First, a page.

Socio-economic factors associated with alcohol use in Uganda: evidence from UDHS 2016/17 data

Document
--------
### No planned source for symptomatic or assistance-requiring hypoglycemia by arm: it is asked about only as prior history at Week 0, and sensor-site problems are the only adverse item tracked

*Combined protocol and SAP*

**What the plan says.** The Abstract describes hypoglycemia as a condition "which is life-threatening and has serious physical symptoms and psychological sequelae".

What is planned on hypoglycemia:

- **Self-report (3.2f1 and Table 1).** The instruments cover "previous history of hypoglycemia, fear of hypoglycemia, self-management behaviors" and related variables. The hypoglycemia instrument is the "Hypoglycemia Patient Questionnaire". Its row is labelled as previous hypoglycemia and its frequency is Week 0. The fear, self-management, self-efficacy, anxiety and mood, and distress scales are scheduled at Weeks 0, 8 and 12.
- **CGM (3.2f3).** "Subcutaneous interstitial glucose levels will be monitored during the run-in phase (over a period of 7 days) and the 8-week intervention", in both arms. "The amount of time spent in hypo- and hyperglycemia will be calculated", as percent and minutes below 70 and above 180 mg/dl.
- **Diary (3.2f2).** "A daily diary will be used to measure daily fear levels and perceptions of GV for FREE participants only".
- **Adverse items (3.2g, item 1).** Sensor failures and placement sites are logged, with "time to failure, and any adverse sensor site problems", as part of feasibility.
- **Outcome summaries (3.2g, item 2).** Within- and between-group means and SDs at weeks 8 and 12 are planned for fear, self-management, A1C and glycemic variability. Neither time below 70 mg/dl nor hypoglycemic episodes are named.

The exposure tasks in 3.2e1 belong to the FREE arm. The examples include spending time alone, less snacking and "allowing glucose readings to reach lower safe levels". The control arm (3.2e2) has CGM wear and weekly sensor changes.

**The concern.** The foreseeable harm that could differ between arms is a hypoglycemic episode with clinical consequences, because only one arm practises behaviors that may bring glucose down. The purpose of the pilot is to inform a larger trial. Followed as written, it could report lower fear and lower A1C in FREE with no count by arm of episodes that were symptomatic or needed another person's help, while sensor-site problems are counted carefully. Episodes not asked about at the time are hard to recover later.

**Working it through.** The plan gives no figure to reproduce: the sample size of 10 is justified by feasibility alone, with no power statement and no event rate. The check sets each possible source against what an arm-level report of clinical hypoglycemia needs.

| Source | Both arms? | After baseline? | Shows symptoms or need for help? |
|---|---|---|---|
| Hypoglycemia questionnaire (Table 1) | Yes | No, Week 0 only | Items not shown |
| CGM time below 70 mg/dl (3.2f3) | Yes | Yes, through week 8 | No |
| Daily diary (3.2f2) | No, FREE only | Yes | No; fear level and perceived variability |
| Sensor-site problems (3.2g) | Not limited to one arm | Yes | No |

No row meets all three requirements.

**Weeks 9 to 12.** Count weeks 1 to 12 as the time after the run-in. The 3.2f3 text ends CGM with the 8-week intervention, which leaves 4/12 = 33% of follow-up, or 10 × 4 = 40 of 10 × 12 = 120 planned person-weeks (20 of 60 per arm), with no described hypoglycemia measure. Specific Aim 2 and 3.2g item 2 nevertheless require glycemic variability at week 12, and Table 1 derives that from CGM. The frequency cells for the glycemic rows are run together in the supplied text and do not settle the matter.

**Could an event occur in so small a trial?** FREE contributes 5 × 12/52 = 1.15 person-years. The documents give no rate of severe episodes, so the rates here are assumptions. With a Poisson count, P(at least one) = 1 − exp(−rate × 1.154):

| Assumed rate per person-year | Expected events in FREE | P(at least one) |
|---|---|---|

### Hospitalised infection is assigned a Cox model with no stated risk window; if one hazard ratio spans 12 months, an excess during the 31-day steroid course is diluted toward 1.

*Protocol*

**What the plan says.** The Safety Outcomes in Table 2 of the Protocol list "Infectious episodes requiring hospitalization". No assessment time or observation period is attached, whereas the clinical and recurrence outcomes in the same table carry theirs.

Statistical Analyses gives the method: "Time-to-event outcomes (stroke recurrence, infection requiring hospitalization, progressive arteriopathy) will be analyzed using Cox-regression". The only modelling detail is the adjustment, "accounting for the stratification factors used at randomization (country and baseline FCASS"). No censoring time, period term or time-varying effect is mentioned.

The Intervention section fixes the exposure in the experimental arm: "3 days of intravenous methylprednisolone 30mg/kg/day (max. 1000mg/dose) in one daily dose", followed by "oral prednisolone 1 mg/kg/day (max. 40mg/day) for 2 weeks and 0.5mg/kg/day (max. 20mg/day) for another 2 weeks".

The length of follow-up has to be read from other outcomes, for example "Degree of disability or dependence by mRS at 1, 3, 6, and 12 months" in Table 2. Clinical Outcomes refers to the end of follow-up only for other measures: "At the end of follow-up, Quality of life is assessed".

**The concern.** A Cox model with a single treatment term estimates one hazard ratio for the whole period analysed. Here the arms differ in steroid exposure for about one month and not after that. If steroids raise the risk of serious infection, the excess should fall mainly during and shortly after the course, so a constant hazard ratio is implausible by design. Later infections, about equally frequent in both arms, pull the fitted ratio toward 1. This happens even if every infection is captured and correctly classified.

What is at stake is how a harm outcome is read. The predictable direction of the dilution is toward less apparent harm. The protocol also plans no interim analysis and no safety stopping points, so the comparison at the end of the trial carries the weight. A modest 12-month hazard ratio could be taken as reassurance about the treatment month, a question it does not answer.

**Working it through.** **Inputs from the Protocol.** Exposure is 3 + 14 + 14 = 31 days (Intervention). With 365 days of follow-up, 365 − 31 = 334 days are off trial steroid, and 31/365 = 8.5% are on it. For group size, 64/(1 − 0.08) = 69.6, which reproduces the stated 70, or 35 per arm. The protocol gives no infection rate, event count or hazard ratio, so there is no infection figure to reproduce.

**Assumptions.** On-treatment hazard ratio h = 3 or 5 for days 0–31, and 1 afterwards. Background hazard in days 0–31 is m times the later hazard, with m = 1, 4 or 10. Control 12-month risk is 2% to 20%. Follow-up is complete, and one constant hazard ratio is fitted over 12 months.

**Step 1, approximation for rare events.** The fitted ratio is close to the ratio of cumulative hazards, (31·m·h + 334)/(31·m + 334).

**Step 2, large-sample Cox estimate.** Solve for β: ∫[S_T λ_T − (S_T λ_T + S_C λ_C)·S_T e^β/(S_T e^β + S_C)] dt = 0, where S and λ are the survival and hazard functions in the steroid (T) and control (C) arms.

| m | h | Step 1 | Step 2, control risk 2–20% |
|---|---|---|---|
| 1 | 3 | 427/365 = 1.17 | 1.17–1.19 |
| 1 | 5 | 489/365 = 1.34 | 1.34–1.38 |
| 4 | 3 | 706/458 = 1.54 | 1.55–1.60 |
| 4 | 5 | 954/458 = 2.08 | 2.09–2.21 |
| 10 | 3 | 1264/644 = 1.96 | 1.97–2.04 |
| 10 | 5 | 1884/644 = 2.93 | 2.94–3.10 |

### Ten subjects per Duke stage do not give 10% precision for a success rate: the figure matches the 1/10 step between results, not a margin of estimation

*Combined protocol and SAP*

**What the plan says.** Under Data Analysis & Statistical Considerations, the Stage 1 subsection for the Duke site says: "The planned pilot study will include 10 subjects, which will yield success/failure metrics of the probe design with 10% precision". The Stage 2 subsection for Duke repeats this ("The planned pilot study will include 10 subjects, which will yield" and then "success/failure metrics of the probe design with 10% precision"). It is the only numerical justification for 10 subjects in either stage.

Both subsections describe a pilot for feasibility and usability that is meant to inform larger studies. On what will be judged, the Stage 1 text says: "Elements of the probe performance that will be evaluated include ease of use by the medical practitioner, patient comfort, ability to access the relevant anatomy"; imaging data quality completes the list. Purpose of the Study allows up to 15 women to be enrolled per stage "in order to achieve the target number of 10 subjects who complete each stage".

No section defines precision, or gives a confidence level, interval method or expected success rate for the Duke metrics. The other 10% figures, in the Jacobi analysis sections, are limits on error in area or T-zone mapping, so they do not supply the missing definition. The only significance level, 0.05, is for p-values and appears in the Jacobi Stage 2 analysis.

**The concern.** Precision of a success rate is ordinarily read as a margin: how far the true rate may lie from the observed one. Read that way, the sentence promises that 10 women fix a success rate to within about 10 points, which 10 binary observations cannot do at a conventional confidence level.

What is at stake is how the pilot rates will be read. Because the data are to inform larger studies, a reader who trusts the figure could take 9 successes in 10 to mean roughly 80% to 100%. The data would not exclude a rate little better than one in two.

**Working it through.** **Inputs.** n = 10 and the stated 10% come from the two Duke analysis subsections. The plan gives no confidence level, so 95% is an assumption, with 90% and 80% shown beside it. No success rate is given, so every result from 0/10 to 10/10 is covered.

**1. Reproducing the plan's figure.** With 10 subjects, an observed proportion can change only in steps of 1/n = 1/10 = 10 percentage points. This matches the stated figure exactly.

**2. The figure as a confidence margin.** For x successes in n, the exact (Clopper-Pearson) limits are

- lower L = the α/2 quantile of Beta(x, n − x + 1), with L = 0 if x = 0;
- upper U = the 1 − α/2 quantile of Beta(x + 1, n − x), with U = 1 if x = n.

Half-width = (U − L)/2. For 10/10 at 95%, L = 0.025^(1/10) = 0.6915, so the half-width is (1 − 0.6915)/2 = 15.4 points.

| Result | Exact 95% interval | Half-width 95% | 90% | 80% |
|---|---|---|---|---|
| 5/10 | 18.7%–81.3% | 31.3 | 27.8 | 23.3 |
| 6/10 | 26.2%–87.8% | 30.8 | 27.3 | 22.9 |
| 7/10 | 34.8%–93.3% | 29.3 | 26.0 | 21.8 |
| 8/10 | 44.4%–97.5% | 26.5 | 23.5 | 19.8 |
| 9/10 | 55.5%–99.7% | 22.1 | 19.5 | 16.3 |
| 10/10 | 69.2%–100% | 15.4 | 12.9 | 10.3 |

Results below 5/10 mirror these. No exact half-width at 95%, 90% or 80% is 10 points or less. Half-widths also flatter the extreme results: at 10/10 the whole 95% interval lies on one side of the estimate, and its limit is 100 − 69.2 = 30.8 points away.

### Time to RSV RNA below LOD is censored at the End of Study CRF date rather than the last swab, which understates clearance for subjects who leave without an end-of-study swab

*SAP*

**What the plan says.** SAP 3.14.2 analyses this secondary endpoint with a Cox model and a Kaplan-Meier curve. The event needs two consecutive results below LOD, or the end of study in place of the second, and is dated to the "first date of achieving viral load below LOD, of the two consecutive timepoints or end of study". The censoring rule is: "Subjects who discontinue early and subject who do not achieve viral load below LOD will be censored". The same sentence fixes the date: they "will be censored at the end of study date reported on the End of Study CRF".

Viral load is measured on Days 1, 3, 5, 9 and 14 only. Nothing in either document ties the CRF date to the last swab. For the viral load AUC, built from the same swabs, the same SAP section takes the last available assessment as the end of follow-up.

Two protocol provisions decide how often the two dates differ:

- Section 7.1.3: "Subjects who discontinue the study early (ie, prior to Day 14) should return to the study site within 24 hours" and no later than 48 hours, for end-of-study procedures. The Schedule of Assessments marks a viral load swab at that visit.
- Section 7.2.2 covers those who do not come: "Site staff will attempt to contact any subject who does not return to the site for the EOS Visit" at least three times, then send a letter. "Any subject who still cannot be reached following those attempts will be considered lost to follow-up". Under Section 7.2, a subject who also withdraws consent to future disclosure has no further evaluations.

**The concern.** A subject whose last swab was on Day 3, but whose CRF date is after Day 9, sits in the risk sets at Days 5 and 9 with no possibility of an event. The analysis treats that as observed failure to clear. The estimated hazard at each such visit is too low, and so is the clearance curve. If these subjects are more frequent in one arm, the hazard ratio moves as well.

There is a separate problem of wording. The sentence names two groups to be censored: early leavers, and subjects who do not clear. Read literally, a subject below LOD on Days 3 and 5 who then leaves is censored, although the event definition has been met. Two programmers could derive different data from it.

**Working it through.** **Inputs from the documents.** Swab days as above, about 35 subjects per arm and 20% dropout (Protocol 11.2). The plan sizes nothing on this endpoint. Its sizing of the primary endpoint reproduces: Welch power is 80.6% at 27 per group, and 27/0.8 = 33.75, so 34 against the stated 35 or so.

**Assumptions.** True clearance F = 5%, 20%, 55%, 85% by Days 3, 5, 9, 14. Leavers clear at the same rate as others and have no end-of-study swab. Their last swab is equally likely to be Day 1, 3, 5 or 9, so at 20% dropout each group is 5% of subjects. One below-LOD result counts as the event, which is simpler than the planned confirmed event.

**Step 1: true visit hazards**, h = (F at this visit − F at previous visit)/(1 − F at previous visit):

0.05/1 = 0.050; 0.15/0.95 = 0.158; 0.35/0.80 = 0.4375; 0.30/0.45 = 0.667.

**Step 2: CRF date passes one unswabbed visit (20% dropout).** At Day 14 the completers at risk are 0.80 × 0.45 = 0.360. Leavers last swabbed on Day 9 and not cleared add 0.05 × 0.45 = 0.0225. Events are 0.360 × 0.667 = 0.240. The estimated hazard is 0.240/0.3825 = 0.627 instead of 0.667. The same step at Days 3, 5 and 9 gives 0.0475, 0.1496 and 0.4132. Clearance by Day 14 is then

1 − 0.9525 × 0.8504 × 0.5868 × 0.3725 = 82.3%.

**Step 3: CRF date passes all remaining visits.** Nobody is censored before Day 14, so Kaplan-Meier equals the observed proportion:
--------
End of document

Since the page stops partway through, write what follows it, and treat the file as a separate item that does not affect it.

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This study was carried out basing on Uganda Demographic and Health Survey data for heads of households 2016. The study aimed at finding out the socio-economic factors associated with alcohol use in Uganda putting emphasis on the relationship between age, sex, religious affiliation, wealth index and education level on the use of alcohol in Uganda and data was analayzed using Stata 14. The study findings indicated that 95.72% of the respondents were males while 4.28 were females, 63.86% of the respondents had acquired primary education, 19.24% had acquired secondary education while only 4.92% had education higher than secondary level, 41.11% of household heads were Catholics, 31.63% were Anglicans and only 10.57% were Muslims, 37.64% of the respondents were aged 25 – 34 years, 31.18% were aged 35 – 44 years, 21.14% were aged above 44 years while only 10.04% were aged below 25 years, 45.38% belonged to the poor class of people, 34.05% belong in the rich class while 20.57% belonged to the middle class of people, 81.61% of the respondents were using alcohol while only 18.39% were using alcohol. The study findings revealed that sex of household head is significantly associated with use of alcohol (p-value = 0.048 which is less than 0.05), wealth index of a household head has no significant association with use of alcohol (p-value = 0.090), education of the household head is significant associated with use of alcohol (p-value = 0.000), religion of the household is significantly associated with use of alcohol (p-value = 0.000) and that age of the household is significantly associated with use of alcohol (p-value = 0.000). The study concluded that education level of the household head, gender, religious affiliation of the household head, age and economic class significantly influences alcohol use in Uganda among heads of households. The study recommended that minimum age for legal alcohol consumption should be raised to 21 years so as to save young children from early childhood drinking and religious leaders should play a big role in condemnation of alcohol use.